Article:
for VPS monitoring please checkout vpsmt.com, it can monitor and manage solusvm / buyvm powered vps
    for external monitoring, I use Uptimerobot. It's free :)

    VPSMT.com - Manage and monitor your SolusVM / BuyVM (Stallion) VPS in one place

  • kyakykyaky Member

    If I don't remember wrong, @NodePing said they were developing a monitor agent for gathering more information

    Thanked by 1NodePing

    "Across the Great Wall we can reach every corner of the world"

  • kyaky said: @NodePing said they were developing a monitor agent for gathering more information

    We are currently doing final testing now for our Linux agent. We'll be sending it to our brave customers who have volunteered to test it for us within a week or two.

    Uptime monitoring for the masses. NodePing

  • TACServersTACServers Member, Provider

    I use observium running from another provider's VPS to monitor services. Works well, and using http://www.observium.org/wiki/Application/nginx, we can monitor connection stats on Nginx. Not useful for detailed log analysis, but it points us in the right direction.

  • wojonswojons Member

    @drserver said:
    try elastictrace.com, it will be most extensive enterprise monitoring solution.

    thanks for the mention means a lot. we been working really hard on a release that will include very customization alerting.

  • Checkout monitorama, lots of good practices and ideas.

    We used gangalia to monitor the system statistics, graphite for the metrics, and zabbix for pager, splunk for log search and some BI reports, which is quite expensive though.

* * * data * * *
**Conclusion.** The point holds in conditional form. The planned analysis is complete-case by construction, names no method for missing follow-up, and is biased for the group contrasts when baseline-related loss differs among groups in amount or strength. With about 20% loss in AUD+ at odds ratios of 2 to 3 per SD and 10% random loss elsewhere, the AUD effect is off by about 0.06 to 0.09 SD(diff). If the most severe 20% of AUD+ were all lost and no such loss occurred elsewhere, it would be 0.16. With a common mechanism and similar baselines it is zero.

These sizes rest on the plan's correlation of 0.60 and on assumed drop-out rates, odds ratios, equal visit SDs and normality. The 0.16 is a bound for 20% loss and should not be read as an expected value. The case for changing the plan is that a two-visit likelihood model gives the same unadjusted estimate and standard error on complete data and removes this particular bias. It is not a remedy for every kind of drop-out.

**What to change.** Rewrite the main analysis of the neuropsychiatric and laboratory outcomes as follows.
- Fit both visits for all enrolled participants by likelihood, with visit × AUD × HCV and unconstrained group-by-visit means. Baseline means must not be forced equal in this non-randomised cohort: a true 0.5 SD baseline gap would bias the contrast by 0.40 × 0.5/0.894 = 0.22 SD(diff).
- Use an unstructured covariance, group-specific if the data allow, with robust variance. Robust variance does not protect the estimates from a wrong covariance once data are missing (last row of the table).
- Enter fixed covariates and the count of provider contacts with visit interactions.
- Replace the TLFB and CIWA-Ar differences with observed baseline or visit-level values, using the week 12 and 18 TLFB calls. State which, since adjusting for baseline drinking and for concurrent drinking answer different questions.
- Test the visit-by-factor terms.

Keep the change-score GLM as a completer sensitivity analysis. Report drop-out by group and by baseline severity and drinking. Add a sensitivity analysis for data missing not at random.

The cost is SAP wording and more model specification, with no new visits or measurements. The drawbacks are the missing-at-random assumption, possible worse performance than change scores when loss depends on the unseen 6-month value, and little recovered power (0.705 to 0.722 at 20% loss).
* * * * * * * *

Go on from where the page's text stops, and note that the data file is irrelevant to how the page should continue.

My ideal solution is to use ELK stack, but using haka instead of logstash.

    My site, powered by Netlify and Let's Encrypt.

  • Nodequery has the nicest interface I have seen, also the agent is nice and smiple, i have tried a few others, and resource usage is too high.

    Everything has the same usage notification setting, so if I want to know when cpu usage is high, I have to take the percentage for memory, and storage space too.

    If I have 3 storage devices, I cant set a usage alert for one of them, it is the total usage for the pool of them.

    Detailed usage reports would be nice, even if it was a csv file, that I had to graph myself.

    Thanked by 1Joe_NQ
  • theduncan said: Nodequery has the nicest interface I have seen

    same here :)

  • cassacassa Member, Provider

    I use LibreNMS, a actively developed fork of Observium, with alerts. http://github.com/librenms/librenms

    ik moet poepen

  • tchentchen Member

    @zsero said:
    The problem with New Relic is the insane pricing they ask for the pro plan:
    "$199 PER MO. PER HOST"
    I mean seriously? Probably they target Rackspace customers...

    Funny enough yes.

    @zsero said:
    24 hour data rentention... I understand that they have to differentiate between free and pro, but it's ridiculous that it jumps from $0 to $199 for such features like 24+ hour data retention.

    If you have a Rackspace customer ID (don't even have to have active services) you can get 7 days retention via the standard account https://newrelic.com/rackspace

    It's different than the lite 24-hour plan and used to fit between Lite and Pro.

    P.S. They also have one for AWS customers http://newrelic.com/aws, one for loggly, cloud bees, etc etc. Just google up any SaaS/PaaS you're already signed up as and there's probably a partnership program from New Relic.

  • You can look datadoghq.com

  • kyakykyaky Member

    @NodePing said:
    We are currently doing final testing now for our Linux agent. We'll be sending it to our brave customers who have volunteered to test it for us within a week or two.

    count me... always want to subscribe for long term use. just need a little push.